In his Feb. 8 opinion piece for CoinDesk, Santander’s Julio Faura suggests that “utility tokens are a nasty idea” because it might be a “lie to ourselves” to suggest initial coin offerings (ICOs) weren’t actually selling securities.
Rather, in Faura’s opinion “we should collectively work on a framework to create a clearly defined scheme for ICOs, recognizing from the very beginning that they’re securities.” And, this “ICO process should be designed together with regulators to suits law .”
Faura’s opinion piece doesn’t exist during a vacuum. during a report dated Feb. 5, Goldman Sachs’ global head of investment research suggests that investors in ICOs could possibly lose their entire investments – which ties to Faura’s underlying premise that ICOs should be regulated “to protect investors.”
It is not clear how his proposed hybrid solution would ever get implemented, given it requires complete buy-in from capital markets and regulators, so it might be a non-starter from day one.
Why would existing financial institutions and regulators scuttle existing methods of raising capital or plan to squeeze ICOs under traditional law , albeit considered a purchase of securities?
Answer: they might not. Ripple – a corporation partially funded by Santander InnoVentures – offers a glimpse of how traditional banks and financial markets will compete using blockchain technology and “coins.”
Faura’s opinion piece paints all ICOs with an equivalent brush by claiming all of them actually offers securities subject to U.S. Securities and Exchange Commission (SEC) scrutiny. that’s simply not the case.
Indeed, does Faura wonder why the SEC has not knocked on Ripple’s XRP “digital asset” door? albeit there was no formal ICO to launch that arguably centralized token, it now trades on 18 exchanges where individuals can purchase the XRP coin. Indeed, after raising nearly $94 million of risk capital , Ripple probably doesn’t need an ICO.
One ICO left untouched by the SEC was “gate-keeped” by the firm of Perkins Coie and involved the sale of a utility token that raised $35 million in under a minute’s time. Brave’s token creates a digital advertising ecosystem tied to consumer attention – which is why it’s dubbed the essential Attention Token. Such an ecosystem would definitely be an upgrade from the present digital advertising scheme wedded to the online ecosystem of 1995.
All told, it seems that the SEC and other regulatory bodies have actually taken a really measured approach during this area – aggressively that specialize in obvious fraudsters first so as to discourage subsequent fraudsters, while letting the technology play out a touch within the wild.
Not surprisingly, the plaintiff’s bar has been doing an honest job learning the slack in those instances when the SEC has not yet moved. See Davy v. Paragon Coin, Inc., et al., Case No. 18-cv-00671 (N.D. Cal. January 30, 2018) and Paige v. Bitconnect Intern. PLC, et al., Case No. 3:18-CV-58-JHM (W.D. Ky. January 29, 2018).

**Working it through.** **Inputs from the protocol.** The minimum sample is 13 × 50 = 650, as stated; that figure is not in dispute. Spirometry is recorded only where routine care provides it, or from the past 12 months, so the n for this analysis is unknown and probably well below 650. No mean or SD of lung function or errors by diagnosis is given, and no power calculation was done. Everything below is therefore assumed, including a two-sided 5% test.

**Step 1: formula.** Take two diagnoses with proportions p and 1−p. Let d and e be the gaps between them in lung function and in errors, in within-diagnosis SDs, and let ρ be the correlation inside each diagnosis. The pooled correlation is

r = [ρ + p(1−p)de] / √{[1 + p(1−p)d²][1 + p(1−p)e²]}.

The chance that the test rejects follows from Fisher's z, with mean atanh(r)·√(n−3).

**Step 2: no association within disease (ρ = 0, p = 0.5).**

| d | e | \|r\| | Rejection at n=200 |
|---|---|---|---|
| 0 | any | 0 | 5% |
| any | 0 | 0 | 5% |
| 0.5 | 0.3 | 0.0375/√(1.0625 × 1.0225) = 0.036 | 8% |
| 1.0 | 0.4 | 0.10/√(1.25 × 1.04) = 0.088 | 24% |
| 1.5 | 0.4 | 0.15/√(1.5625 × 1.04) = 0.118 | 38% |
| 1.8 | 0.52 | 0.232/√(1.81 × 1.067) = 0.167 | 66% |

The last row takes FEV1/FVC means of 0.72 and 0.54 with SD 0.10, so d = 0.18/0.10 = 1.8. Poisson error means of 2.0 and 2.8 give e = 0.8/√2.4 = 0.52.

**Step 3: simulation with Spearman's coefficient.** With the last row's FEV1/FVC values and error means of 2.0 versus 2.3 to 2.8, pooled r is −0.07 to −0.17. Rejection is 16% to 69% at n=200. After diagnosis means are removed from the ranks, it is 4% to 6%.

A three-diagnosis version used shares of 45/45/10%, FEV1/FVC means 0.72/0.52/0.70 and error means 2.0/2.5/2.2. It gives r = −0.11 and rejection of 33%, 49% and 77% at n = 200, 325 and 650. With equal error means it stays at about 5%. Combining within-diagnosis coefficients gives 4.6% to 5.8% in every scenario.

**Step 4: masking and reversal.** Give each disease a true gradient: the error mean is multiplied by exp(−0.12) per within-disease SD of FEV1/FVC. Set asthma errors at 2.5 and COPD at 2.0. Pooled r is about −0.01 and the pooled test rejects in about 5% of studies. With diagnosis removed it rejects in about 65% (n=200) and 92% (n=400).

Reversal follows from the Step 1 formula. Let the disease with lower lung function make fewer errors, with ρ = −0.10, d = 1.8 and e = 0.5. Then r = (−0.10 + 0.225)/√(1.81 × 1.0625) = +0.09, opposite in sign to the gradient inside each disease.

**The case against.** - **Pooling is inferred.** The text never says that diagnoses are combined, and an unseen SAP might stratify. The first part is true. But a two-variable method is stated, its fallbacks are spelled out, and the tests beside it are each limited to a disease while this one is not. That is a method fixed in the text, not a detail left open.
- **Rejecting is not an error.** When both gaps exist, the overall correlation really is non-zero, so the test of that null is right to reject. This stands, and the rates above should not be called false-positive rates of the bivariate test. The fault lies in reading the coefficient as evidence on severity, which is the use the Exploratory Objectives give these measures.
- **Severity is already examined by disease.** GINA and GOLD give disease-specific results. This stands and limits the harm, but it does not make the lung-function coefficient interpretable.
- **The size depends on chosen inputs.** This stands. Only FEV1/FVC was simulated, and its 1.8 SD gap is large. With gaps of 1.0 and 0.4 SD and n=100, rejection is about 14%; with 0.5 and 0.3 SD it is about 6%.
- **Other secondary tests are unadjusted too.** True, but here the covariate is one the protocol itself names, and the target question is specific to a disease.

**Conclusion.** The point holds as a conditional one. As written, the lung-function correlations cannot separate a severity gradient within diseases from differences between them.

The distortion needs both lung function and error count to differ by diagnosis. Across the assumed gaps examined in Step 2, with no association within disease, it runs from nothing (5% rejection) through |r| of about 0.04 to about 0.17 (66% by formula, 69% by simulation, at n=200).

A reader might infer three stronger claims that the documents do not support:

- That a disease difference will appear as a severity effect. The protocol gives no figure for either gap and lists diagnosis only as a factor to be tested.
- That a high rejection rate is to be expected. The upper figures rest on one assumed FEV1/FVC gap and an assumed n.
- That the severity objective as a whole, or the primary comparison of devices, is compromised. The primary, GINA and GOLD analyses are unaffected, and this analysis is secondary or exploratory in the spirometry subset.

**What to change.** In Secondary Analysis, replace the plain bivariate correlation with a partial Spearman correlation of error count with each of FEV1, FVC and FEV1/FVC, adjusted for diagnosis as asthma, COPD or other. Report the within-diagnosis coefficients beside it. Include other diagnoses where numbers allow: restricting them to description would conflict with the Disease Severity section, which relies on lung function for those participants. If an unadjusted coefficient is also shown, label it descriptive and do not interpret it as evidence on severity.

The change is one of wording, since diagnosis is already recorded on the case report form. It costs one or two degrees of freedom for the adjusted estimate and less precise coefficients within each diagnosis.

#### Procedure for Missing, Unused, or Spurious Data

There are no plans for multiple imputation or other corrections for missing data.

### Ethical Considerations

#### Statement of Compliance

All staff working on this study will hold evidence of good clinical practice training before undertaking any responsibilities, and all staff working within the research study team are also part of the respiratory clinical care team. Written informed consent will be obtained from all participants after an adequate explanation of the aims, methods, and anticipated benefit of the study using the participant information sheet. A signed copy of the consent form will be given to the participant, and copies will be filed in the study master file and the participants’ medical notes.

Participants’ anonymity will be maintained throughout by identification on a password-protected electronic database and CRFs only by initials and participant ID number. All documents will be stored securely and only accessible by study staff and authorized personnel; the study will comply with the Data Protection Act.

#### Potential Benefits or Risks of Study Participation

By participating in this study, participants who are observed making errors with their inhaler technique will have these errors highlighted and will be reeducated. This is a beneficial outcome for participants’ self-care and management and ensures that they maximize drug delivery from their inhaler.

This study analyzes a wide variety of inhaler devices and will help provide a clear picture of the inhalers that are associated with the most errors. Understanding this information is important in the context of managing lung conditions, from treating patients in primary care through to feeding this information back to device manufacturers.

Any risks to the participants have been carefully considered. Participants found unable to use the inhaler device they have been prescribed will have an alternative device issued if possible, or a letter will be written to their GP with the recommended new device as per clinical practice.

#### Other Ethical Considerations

Recent indicators seem to back this interpretation of the SEC’s ICO position.
On February 6, SEC chairman Jay Clayton acknowledged before the Senate Banking Committee that the potential derived from blockchain was “very significant.” His co-witness, Commodity Futures Trading Commission chairman Christopher Giancarlo, went thus far on say there was “enormous potential” that “seems extraordinary” for blockchain-based businesses.
Yet, during his testimony, Chairman Clayton said the SEC would still “crack down hard” on fraud and manipulation involving ICOs offering an unregistered security. this is often according to prior messaging as long as Chairman Clayton requested on December 11 that the SEC’s Enforcement Division “vigorously” enforce and recommend action against ICOs which will be in violation of the federal securities laws.
Chairman Clayton said the SEC was “working the beat hard” to clamp down on ICOs, but chose to not answer an issue posed of him by Senator Mark Warner of Virginia, namely whether the SEC will “go back” and scrutinize earlier ICOs.
In other words, there could also be some ICOs, just like the one for BAT, that the SEC won’t attack, notwithstanding Clayton’s comment within the hearing that “every ICO I’ve seen may be a security.”
The prospect that some 2017 ICOs raising many many dollars won’t be addressed by the SEC provides a transparent “nudge wink” that not all ICOs come under SEC regulatory control.
As with XRP and BAT, within the future, there’ll likely be more tokens built on disruptive blockchain initiatives that escape SEC scrutiny given they’re not perceived as securities.
The fact that the SEC has not yet moved on them – despite moving against Munchee, Inc. weeks after the Munchee MUN offering – signals the SEC will temper its enforcement activities when faced with a disruptive blockchain initiative that begets true intrinsic value.
In other words, utility tokens could also be an honest idea in any case .